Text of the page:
Sounds intriguing, but I couldn't find poem LIX in any of the threads. Did I miss it somewhere?!?
Dec/26/2010, 2:54 pm Link to this post Send Email to Katlin   Send PM to Katlin
 
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Re: Catullus 3 (tr by Senecatheduck)


No, Kat. You didn't miss the poem. Seneca referenced it from what he sent me and I did not put it up, possibly out of too much a sense of delicacy. But I am not into censoring. Come to think of it, I came across this girl once in a graveyard, back in high school. Here it is.

LIX

Rufa of Bologna, wife of Menenius,
Satisfies Rufulus orally.
You’ll see her often in the graveyard,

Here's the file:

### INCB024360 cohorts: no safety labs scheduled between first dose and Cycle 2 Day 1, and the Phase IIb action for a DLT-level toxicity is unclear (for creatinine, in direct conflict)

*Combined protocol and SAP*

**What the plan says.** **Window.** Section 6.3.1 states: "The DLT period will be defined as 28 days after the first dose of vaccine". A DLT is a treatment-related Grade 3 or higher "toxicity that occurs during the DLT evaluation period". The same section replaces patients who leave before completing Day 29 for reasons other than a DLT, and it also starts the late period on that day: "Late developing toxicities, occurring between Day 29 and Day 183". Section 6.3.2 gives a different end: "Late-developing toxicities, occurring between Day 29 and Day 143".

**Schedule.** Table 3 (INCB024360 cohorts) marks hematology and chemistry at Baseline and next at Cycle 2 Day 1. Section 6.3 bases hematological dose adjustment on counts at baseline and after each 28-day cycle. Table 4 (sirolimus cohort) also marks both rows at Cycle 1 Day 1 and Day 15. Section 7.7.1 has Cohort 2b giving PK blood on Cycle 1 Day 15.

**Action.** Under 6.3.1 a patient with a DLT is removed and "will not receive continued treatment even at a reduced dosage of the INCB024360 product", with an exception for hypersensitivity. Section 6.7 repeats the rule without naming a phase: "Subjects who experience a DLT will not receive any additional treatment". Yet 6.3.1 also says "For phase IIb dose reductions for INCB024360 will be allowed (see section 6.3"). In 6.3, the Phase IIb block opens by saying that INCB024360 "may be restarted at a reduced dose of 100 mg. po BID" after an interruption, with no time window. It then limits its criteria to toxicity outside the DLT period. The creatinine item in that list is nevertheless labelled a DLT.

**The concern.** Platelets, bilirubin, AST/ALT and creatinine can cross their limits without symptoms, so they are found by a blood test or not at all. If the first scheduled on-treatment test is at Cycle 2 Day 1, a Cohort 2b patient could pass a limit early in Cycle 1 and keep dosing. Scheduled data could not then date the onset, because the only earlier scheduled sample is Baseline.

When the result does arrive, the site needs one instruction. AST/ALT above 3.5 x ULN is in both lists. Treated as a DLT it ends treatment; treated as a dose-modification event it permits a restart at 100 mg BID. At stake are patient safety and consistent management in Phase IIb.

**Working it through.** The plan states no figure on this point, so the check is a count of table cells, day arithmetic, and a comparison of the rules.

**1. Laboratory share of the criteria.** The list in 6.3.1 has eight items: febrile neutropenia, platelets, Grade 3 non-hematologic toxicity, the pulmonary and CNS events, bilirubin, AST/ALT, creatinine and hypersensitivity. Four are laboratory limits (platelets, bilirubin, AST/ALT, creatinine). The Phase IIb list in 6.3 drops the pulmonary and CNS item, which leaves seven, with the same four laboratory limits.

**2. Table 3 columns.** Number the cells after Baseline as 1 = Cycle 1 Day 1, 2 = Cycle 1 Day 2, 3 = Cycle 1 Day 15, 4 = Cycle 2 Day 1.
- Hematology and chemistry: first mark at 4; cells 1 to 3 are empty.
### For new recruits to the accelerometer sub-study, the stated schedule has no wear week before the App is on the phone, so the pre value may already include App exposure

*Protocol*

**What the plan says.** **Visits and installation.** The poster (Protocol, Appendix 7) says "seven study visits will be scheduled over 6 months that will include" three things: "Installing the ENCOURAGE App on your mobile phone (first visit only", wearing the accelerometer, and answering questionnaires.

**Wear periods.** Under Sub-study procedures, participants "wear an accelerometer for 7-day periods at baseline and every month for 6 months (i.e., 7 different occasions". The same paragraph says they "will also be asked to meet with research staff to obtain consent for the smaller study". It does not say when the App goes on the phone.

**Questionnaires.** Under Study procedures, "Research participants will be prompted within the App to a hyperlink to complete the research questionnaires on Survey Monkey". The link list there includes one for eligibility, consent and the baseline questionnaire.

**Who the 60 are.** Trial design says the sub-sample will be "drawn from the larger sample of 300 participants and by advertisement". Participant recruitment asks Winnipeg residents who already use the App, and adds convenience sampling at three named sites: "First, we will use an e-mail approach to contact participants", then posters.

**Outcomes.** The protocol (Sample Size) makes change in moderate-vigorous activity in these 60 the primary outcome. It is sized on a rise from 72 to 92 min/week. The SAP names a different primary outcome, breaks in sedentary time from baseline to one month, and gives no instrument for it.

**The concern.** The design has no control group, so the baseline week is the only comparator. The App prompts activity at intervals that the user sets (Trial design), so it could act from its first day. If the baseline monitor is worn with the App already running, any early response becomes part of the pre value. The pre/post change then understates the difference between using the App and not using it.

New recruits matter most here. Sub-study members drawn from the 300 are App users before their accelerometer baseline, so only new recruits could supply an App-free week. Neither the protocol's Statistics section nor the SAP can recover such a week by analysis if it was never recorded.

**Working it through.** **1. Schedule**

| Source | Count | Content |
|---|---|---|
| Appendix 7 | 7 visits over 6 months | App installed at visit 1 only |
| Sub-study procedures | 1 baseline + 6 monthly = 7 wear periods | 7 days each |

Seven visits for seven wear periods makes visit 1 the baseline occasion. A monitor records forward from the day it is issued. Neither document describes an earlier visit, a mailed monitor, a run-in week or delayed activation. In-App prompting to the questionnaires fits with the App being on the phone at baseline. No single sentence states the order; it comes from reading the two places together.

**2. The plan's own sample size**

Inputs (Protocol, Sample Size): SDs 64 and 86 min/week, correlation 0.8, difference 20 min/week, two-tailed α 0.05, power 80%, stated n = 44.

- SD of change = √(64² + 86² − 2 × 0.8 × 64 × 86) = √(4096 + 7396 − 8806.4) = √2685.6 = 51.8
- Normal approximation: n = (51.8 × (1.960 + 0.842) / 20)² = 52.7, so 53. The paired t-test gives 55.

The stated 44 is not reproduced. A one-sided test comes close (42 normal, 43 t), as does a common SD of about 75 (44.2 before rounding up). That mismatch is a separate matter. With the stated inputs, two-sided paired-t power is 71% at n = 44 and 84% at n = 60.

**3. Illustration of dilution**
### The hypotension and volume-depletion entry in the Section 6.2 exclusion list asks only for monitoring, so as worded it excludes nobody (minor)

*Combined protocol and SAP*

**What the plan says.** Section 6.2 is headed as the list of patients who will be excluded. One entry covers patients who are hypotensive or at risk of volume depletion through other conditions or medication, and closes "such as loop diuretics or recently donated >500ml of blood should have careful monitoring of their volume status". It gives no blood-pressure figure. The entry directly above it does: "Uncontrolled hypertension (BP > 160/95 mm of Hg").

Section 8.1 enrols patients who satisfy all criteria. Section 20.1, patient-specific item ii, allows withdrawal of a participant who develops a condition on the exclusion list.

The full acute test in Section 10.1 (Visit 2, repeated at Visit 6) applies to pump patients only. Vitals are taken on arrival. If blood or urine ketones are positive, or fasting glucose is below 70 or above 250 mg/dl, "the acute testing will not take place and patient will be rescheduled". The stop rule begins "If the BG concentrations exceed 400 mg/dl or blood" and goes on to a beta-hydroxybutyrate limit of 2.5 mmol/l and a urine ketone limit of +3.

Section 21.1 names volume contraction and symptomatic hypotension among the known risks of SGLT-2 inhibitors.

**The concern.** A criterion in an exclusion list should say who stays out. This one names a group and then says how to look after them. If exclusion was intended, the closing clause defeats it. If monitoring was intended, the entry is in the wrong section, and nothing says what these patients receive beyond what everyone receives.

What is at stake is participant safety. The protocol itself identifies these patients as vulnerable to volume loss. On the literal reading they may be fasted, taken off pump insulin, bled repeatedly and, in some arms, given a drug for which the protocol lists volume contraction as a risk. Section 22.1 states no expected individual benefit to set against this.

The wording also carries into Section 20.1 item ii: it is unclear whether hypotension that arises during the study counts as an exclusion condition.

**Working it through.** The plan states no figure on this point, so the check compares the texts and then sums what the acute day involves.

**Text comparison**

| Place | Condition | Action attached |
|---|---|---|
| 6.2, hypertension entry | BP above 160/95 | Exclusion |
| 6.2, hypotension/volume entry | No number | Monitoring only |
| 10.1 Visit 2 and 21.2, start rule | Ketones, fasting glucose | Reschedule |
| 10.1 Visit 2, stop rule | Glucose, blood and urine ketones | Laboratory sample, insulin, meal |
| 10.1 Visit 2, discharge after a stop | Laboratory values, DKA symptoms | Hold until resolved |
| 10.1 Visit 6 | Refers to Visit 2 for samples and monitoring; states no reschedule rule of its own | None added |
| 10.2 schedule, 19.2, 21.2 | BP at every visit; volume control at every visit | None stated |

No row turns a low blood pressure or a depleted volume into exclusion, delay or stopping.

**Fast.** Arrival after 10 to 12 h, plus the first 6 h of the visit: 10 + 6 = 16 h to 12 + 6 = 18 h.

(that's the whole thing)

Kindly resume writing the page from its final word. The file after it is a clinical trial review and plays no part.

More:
Snatching the offerings right off the pyre,
Chasing a loaf as it rolls off the fire,
Receiving a thump from the skinhead
In charge of burning the dead.
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Re: Catullus 3 (tr by Senecatheduck)


Yes, I do wonder just what's going on here. Surreal image for sure.

Thanks for posting these, you two.

Chris
Dec/28/2010, 9:43 am Link to this post Send Email to Christine98   Send PM to Christine98
 
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Re: Catullus 3 (tr by Senecatheduck)


Well, my sense Chris, is that Catullus was inclined to the scatological in his sense of humor. Biographers say so was Mozart, taking particular enjoyment in jokes involving, what the dictionary calls, excretory functions. Also grouped in the inclination is a preoccupation with obscenity in literature. Not so odd a characteeristic to be found in great lit. makers, actually. James Joyce opened his Ulysses novel with Bloom satisfactorily completing a bowel movement sitting in an outhouse. His letters to his wife, Nora, on occassion could be particularly smutty.